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Technique at University of Hawaii Center for Cardiovascular Research uses tiny bubbles to deliver gene therapy for hemophilia

Date: March 10th, 2017 in JABSOM News, Research    Print or PDF

Pictured: Ralph Shohet, MD, in his laboratory at the John A. Burns School of Medicine.

Scientists at the Center for Cardiovascular Research at the University of Hawaiʻi John A. Burns School of Medicine (JABSOM) hope that patients with hemophilia could one day be treated with gene therapy delivered by tiny bubbles.

The technique could provide an alternative to current treatments for hemophilia, which require frequent injections of a protein (Factor VIII or Factor IX), which is expensive and inconvenient.

“We were able to improve clotting in mice for months after a single treatment,” said Ralph Shohet, MD, Professor of Medicine and Director of the Center.

Hemophilia affects about 20,000 men and boys in the United States and perhaps 400,000 world-wide. Most affected individuals have a severe form of the disease and suffer from frequent and spontaneous bleeding episodes that can result in serious complications.

The microbubbles are made of lipid molecules that won’t dissolve in water. The bubbles are made with DNA that expresses therapeutic genes, and are then injected into the bloodstream. As the bubbles pass through the liver they are popped by a beam of ultrasound and the DNA is deposited in the liver cells, where it makes the missing clotting factor. Hemophilia is an attractive target for gene replacement therapy, because the disease results from a single gene mutation, and low levels of the normal protein can restore clotting function.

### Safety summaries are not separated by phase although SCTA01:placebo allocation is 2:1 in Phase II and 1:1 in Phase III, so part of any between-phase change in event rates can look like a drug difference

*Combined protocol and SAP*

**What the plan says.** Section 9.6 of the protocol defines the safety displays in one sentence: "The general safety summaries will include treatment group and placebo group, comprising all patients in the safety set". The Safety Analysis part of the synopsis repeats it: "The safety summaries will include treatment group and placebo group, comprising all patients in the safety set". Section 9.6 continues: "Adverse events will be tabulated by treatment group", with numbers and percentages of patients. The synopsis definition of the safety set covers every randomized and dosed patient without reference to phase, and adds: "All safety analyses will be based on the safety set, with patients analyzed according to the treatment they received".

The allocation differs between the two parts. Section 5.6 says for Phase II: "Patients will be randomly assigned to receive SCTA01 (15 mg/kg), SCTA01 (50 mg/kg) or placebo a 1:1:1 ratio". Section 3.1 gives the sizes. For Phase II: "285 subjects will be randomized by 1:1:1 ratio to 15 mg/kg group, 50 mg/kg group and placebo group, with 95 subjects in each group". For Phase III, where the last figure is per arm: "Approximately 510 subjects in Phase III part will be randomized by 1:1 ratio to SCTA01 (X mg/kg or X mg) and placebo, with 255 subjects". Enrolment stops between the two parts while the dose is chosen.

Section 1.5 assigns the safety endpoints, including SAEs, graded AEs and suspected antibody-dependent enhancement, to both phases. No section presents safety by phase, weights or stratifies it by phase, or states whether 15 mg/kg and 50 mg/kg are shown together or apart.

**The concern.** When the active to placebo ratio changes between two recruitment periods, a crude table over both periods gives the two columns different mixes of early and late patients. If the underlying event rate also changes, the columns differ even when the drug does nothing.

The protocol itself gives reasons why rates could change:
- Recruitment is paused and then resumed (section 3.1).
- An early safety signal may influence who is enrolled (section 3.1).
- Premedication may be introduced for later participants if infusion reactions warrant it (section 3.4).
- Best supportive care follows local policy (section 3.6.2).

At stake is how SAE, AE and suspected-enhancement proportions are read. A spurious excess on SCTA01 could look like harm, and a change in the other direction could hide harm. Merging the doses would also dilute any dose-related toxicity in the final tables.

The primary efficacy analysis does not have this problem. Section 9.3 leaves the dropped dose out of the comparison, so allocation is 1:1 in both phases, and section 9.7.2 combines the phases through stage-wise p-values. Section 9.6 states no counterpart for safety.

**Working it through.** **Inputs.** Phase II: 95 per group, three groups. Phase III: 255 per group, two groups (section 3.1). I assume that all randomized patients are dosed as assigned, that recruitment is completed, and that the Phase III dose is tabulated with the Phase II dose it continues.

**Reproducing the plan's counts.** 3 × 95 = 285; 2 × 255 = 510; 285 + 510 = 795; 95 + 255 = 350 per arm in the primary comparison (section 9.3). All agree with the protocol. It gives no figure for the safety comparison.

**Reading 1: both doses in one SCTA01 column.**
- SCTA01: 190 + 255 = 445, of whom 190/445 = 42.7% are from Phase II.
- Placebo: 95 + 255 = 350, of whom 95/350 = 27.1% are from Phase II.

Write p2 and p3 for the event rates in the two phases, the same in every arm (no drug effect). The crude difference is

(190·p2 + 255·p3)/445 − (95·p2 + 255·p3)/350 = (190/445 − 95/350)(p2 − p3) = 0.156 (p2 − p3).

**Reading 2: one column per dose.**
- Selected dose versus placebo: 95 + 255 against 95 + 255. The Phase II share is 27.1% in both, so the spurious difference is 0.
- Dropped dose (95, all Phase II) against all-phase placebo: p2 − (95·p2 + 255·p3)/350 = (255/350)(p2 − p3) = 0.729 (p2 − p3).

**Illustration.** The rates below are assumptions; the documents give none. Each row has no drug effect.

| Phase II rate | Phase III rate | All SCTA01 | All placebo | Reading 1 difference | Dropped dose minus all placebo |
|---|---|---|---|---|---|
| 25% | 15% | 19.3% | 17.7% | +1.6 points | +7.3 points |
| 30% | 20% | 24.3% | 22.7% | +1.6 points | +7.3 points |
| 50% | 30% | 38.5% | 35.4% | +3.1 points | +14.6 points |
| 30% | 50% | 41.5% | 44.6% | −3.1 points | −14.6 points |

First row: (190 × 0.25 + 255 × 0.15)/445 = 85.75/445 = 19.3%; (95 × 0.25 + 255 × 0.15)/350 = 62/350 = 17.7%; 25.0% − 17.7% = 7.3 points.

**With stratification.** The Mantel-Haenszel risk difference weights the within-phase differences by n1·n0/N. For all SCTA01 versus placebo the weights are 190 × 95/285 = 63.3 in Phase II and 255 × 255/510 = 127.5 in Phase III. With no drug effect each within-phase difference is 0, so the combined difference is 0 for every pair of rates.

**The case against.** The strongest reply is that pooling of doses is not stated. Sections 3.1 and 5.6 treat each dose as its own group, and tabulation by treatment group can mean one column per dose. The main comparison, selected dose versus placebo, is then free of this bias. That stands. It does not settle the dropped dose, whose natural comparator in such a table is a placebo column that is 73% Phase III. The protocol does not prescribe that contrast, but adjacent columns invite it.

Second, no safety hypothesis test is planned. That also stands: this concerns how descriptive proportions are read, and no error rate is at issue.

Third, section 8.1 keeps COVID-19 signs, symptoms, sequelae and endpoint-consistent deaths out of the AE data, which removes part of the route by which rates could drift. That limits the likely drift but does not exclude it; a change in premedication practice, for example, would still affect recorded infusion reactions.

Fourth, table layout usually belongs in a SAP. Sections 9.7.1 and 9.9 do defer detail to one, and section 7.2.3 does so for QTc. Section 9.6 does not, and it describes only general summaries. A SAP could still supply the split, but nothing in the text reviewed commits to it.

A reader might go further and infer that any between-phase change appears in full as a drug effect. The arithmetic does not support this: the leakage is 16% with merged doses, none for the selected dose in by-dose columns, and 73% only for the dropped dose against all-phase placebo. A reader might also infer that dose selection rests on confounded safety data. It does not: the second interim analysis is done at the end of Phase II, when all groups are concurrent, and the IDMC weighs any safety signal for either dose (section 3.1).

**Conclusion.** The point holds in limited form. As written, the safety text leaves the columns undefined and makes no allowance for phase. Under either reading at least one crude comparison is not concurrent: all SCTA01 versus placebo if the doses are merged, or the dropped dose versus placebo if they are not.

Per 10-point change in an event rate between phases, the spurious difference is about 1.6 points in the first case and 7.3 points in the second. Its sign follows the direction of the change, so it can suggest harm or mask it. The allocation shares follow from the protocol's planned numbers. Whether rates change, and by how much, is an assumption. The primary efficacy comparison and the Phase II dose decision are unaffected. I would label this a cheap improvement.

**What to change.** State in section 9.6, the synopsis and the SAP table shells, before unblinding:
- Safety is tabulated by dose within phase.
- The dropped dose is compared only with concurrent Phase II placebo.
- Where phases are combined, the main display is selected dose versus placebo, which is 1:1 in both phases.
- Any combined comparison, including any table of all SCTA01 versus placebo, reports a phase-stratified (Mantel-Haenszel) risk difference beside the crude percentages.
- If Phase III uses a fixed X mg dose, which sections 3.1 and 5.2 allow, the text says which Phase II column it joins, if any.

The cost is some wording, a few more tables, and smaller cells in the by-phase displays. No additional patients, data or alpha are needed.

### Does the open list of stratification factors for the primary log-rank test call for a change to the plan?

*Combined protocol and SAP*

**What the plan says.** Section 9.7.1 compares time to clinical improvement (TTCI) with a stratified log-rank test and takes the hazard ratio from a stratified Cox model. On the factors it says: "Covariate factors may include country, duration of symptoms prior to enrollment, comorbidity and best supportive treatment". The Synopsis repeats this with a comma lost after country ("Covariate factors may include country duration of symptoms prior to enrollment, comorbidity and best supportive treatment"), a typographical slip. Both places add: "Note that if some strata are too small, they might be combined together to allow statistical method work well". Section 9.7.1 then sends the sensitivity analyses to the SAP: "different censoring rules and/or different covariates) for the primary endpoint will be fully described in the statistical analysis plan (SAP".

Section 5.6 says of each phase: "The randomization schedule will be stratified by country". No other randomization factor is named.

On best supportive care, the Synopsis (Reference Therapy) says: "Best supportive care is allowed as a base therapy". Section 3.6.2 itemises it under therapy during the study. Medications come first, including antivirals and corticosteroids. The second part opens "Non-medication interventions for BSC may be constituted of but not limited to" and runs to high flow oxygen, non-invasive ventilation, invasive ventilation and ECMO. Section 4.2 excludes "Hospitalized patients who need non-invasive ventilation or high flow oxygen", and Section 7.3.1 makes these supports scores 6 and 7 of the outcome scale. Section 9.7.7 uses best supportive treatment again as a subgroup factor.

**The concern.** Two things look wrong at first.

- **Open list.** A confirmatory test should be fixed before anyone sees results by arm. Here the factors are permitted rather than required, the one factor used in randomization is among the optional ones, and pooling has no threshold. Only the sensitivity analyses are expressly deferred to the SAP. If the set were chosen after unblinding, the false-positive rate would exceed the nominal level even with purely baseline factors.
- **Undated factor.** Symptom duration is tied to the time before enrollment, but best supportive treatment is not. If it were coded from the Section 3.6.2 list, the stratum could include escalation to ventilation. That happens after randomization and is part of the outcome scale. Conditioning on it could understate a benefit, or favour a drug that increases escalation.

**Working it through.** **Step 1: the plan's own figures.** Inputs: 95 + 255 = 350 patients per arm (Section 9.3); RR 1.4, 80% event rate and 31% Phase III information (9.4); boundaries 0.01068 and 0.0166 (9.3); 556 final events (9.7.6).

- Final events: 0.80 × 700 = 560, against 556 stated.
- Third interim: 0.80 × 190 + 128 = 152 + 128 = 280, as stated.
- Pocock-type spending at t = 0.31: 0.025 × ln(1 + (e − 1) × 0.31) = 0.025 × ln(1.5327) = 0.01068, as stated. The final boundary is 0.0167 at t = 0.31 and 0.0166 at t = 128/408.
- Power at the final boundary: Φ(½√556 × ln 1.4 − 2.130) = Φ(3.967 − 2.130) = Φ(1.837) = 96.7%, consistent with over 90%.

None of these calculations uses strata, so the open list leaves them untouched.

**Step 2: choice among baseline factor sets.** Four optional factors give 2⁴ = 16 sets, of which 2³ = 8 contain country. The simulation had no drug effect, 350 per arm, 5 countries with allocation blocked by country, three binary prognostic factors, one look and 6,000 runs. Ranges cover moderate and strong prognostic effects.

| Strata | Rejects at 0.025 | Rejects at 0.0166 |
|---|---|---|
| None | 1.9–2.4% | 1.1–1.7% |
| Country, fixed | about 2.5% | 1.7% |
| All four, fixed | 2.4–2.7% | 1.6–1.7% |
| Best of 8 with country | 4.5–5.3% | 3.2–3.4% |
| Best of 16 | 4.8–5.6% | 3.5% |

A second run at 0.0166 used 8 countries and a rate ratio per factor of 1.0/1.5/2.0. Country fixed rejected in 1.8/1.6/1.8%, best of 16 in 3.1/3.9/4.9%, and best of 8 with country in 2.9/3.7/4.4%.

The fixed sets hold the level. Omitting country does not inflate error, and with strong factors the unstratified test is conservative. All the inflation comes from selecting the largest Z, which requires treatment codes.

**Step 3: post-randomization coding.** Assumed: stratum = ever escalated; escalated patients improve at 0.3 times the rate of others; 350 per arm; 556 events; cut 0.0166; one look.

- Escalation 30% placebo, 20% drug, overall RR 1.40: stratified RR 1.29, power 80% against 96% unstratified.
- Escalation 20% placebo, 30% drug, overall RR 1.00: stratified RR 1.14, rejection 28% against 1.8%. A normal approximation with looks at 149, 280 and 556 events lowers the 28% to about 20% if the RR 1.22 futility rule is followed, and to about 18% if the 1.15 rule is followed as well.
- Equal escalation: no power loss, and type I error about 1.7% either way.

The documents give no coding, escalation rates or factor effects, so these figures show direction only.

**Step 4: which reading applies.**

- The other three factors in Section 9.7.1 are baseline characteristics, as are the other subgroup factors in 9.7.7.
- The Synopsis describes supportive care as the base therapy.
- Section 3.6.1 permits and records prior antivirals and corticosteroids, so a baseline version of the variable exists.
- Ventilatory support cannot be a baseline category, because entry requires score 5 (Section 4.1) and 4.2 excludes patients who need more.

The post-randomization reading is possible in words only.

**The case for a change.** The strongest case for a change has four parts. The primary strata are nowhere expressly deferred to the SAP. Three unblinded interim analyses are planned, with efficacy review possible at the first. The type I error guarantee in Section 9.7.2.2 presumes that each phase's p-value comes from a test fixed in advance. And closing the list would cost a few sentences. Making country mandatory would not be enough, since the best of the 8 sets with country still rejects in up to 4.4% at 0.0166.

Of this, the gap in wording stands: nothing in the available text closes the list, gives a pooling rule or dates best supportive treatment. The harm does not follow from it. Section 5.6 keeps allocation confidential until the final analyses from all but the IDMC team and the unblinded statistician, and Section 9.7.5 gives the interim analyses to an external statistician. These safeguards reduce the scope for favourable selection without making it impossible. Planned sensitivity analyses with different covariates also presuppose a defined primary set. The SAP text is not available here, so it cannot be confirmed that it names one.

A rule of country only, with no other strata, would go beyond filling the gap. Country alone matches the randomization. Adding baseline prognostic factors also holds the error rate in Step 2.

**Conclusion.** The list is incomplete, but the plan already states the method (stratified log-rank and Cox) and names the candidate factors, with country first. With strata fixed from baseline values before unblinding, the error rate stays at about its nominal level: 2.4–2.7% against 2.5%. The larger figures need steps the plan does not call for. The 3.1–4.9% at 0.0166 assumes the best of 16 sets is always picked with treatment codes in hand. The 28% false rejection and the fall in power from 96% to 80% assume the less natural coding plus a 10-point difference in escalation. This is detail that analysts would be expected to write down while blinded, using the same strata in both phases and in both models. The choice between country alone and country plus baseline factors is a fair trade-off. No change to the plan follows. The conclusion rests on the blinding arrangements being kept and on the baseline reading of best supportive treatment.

“Hemophilia is a chronic debilitating disease. If we can treat it simply, cheaply, and non-invasively with gene therapy we will have helped to fulfill the promise of the modern medical era,“ said Dr. Shohet.

The findings were published in the scientific journal Gene Therapy.

Dr. Cindy Anderson of JABSOM Cell and Molecular Biology in 2013. She is now an now an Assistant Professor at Georgetown University.

The JABSOM research was led by Dr. Cindy Anderson, at the time a graduate student in the Cell & Molecular Biology Department at JABSOM and now an Assistant Professor at Georgetown University, and Dr. Chad Walton, at the time an Assistant Professor of Medicine at JABSOM and now an assistant to the Vice-Chancellor for Research at UH Mānoa. Other investigators included Abigail Avelar of the Center for Cardiovascular Research and Dr. Stefan Moisyadi of the Institute for Biogenesis Research. Funding was from the American Heart Association and the National Institutes of Health.

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